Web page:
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Show full transcript for Exposure Incident and Reporting video

Being exposed to a bloodborne pathogen or other potentially infectious materials is a serious topic. In this lesson, we'll go over what to do if you ever find yourself in that situation, along with some responsibilities that your employer bears.

An exposure incident is defined as contact with blood or other potentially infectious materials that results from the performance of an employee's duties. Contact specifically means contact with mucous membranes (eyes, nose, mouth, etc.), broken skin, or through a puncture-related incident, or in any situation where there exists a high probability of contamination.

What to do if You are Exposed

If you are exposed, take the following steps immediately:

  1. Clean the contaminated area thoroughly with soap and water. Wash needlestick injuries, cuts, and exposed skin with soap and water.
  2. Flush out any splashes of blood and OPIM to the mouth and nose with water.
  3. If the eyes are involved, irrigate with clean water, saline, or sterile irrigants for 20 minutes.
  4. Seek immediate follow-up care as identified in your department exposure control plan.

Pro Tip #1: You'll also need to report the incident and complete all the appropriate forms as soon as possible after the exposure incident. However, DO NOT delay medical treatment to fill out paperwork.

Medical treatment should include an immediate post exposure evaluation, prophylaxis treatment, and the appropriate follow up care, all of which should be conducted by a physician at no cost to the employee.

Exposure Incident Reporting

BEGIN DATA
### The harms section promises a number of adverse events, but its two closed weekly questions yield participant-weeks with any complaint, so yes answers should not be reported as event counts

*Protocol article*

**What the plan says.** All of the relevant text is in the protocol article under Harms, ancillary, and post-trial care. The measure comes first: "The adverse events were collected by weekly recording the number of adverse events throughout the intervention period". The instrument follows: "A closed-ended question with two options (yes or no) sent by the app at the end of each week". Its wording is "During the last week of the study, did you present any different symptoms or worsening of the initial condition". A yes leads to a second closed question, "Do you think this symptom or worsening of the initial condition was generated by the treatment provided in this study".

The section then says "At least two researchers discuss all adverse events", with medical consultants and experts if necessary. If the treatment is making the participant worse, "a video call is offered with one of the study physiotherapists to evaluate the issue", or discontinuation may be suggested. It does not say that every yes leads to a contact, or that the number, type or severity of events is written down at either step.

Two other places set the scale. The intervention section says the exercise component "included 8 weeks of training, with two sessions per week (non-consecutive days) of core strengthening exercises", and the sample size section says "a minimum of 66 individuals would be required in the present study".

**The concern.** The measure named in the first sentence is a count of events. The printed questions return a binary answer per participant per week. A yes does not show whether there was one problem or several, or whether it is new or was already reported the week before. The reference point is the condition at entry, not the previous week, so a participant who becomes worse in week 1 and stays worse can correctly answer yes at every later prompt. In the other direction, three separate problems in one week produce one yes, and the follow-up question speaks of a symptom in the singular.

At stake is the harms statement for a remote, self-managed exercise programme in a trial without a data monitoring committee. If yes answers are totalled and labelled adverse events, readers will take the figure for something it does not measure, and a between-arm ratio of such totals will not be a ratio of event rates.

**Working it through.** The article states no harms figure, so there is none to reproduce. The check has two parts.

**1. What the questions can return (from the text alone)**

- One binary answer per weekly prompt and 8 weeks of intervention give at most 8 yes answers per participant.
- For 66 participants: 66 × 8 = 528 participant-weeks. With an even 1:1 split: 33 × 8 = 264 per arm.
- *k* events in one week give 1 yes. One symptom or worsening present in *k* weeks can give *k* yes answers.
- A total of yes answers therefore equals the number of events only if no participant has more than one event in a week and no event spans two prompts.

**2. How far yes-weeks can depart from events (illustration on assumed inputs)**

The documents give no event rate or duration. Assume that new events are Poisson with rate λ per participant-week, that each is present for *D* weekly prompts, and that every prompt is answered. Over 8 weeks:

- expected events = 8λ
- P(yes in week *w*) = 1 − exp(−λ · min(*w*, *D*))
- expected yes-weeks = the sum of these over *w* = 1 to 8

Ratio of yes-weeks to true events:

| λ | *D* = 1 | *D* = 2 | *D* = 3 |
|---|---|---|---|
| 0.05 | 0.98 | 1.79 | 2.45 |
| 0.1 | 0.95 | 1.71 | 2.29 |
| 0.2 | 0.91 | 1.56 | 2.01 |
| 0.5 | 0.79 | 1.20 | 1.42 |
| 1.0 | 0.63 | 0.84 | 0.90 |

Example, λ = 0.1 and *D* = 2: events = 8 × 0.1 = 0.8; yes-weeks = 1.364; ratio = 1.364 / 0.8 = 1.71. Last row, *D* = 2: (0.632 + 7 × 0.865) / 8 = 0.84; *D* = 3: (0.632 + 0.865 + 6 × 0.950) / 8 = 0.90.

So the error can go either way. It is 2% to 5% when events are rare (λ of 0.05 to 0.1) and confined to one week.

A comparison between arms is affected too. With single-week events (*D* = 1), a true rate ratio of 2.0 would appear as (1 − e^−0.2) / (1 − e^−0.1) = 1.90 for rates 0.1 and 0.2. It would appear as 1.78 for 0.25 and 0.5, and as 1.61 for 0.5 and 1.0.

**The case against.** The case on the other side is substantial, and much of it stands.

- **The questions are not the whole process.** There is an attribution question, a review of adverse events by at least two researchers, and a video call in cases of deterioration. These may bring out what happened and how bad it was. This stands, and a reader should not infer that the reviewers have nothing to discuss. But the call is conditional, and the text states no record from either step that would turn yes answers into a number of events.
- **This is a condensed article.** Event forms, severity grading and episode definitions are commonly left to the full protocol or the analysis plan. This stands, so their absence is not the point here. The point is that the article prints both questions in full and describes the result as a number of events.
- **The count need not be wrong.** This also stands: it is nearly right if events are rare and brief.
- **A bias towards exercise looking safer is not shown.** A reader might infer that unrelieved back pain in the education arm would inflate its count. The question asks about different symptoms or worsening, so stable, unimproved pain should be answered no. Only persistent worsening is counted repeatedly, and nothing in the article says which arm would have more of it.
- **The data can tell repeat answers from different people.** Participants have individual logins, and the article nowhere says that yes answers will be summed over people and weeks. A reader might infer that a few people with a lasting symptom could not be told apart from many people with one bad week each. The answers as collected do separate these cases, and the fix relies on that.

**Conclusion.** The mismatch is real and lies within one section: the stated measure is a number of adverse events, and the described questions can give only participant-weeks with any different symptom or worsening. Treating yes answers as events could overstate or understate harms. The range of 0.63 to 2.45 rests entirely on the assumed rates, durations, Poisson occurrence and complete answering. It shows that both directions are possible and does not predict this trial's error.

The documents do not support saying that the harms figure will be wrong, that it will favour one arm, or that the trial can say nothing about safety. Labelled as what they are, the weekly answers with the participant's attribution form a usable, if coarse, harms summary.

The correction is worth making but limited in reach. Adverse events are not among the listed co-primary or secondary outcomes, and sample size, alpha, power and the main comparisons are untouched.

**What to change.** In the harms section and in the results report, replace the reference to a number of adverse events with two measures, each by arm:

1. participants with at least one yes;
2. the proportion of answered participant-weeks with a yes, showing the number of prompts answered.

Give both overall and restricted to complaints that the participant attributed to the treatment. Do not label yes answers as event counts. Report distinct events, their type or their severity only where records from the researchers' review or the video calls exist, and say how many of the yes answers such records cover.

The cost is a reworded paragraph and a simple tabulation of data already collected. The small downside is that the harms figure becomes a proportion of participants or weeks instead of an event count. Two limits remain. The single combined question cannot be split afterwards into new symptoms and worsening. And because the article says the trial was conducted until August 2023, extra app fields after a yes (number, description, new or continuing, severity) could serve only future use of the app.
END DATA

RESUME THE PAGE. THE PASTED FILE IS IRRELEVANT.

An exposure incident should include the following:

  1. The time, date, and location of the exposure.
  2. An account of all the people involved, including the exposed person, names of their first aid providers, and if possible, the name of the source individual.
  3. The circumstances of the exposure, any actions taken after the exposure, and any other information required by your employer.

Pro Tip #2: What do we mean by if possible from point number two above? The situation could include a source that is unknown. Or state or local laws may prohibit the identification of the source of the infection.

However, if the source is known and if that person gives consent, tests should be conducted as soon as possible, particularly for Hepatitis B, Hepatitis C, and HIV.

Report the exposure incident to the appropriate person identified in your employer's exposure control plan (often the infection control officer). There will be forms to fill out and continued follow-up, which will proceed according to your employer's policies.

Your employer's exposure control plan must specify who should be contacted and what procedures need to be done to follow-up. This includes the employer's responsibilities to provide post-exposure prophylaxis when medically indicated, counseling, and the evaluation of reported illnesses at no charge.